Science is more about limiting doubts than creating certainties. To limit doubt, the reproduction of the same experiment should lead to draw the same conclusions, again and again. This is called the reproducibility, and it is a big deal in science. Actually, this is what makes scientific findings valid. This topic has received an increasing attention in the last years:
- A manifesto for reproducible science
- Challenges in irreproducible research
- Data Replication & Reproducibility
- Opinion: Is science really facing a reproducibility crisis, and do we need it to?
An important part of research-related tasks takes place on computer nowadays. But no need to do fancy things such as modelisation and simulation, something as basic as data is numeric. One of the keystones for reproducibility therefore lies in data storage and data access. Both questions are addressed by online databases fed and maintained by communities of researchers world-wide. However, only a small portion of scientific data ever makes it to one of these databases. I am also guilty for that. The reason being, in my experience, the need to comply to specific formatting and arrangement of the data. That's a bit tedious and time consuming, and I understand it can constitutes an obstacle. But this obstacle is easier to overcome if you first get acquainted with.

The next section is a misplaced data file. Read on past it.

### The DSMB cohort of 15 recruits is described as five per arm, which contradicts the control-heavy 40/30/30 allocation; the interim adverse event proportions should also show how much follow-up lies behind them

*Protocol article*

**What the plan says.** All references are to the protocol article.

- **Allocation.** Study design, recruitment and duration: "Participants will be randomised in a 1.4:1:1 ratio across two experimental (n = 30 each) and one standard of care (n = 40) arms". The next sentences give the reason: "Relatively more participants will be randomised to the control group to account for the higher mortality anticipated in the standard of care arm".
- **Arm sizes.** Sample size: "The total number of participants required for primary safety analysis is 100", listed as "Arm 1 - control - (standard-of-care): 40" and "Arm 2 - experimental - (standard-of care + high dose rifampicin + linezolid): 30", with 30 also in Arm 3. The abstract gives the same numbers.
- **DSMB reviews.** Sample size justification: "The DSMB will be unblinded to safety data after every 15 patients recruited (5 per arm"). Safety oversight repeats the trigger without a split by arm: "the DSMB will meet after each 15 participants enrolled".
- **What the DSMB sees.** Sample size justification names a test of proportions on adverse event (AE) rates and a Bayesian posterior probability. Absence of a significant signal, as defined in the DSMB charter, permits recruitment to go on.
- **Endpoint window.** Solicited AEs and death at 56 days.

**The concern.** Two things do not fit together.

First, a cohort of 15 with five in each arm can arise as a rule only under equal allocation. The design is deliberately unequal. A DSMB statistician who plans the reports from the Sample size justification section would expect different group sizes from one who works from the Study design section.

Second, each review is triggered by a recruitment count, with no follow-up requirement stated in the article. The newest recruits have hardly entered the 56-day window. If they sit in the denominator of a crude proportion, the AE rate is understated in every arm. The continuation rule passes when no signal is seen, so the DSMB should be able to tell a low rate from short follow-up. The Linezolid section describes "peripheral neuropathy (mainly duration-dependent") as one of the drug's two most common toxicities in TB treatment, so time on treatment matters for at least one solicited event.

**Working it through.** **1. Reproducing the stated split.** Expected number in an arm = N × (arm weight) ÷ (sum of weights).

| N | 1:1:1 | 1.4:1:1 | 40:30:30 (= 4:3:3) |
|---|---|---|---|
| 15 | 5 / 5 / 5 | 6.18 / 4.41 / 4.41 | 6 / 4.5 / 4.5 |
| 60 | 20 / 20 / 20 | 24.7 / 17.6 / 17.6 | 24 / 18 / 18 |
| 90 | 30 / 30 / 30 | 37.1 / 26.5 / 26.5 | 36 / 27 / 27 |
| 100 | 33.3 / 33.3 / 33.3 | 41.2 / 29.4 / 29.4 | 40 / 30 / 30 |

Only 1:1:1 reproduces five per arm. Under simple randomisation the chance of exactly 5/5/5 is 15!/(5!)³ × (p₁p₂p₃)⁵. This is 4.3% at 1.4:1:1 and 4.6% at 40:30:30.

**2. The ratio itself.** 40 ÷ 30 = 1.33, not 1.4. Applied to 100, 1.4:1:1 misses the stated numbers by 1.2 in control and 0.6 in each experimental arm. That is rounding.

An excellent way to be familiar with the issue of data formatting and arrangement is to consider it already with small, basic, internal data. By internal data I mean the dozen of spreadsheets we all have inside our computers that serve no other purpose than ease our own organisation. That's already a noble destiny, and a reason to pay them more attention and care. The best example in my workflow is my list of samples. For each project I create and maintain a spreadsheet that lists all samples ever retrieved, what is their status (to prepare / to analyse / analysed), where to find them, where to find the data collected from them, etc. . I long used to save this spreadsheet as an Excel file, but I now prefer an open file format, either comma (CSV) or tab (TXT) delimited values. This doesn't forbid using Excel for updating it. This is everyone own decision. The important thing is not the software but the format!
The objective is reproducibility. If you read this blog, you already know that I am dedicated R user. I base the entire processing of data---transformation, statistical analyses---and (almost) all of their graphical representation on R. My internal data are also part of that workflow, since I often check the data against the list of samples for instance using scripts where everything is transparent. Having all the files in open formats makes it easier to share them with your colleagues. Moreover, sharing the scripts as well allow them to replicate your workflow themselves, eventually spot mistakes, and reproduce your experiment. That's a virtuous circle for the direct benefit of scientists, likely to be useable as long as computers live.
You too, give it a try! Just remember to start simple ;)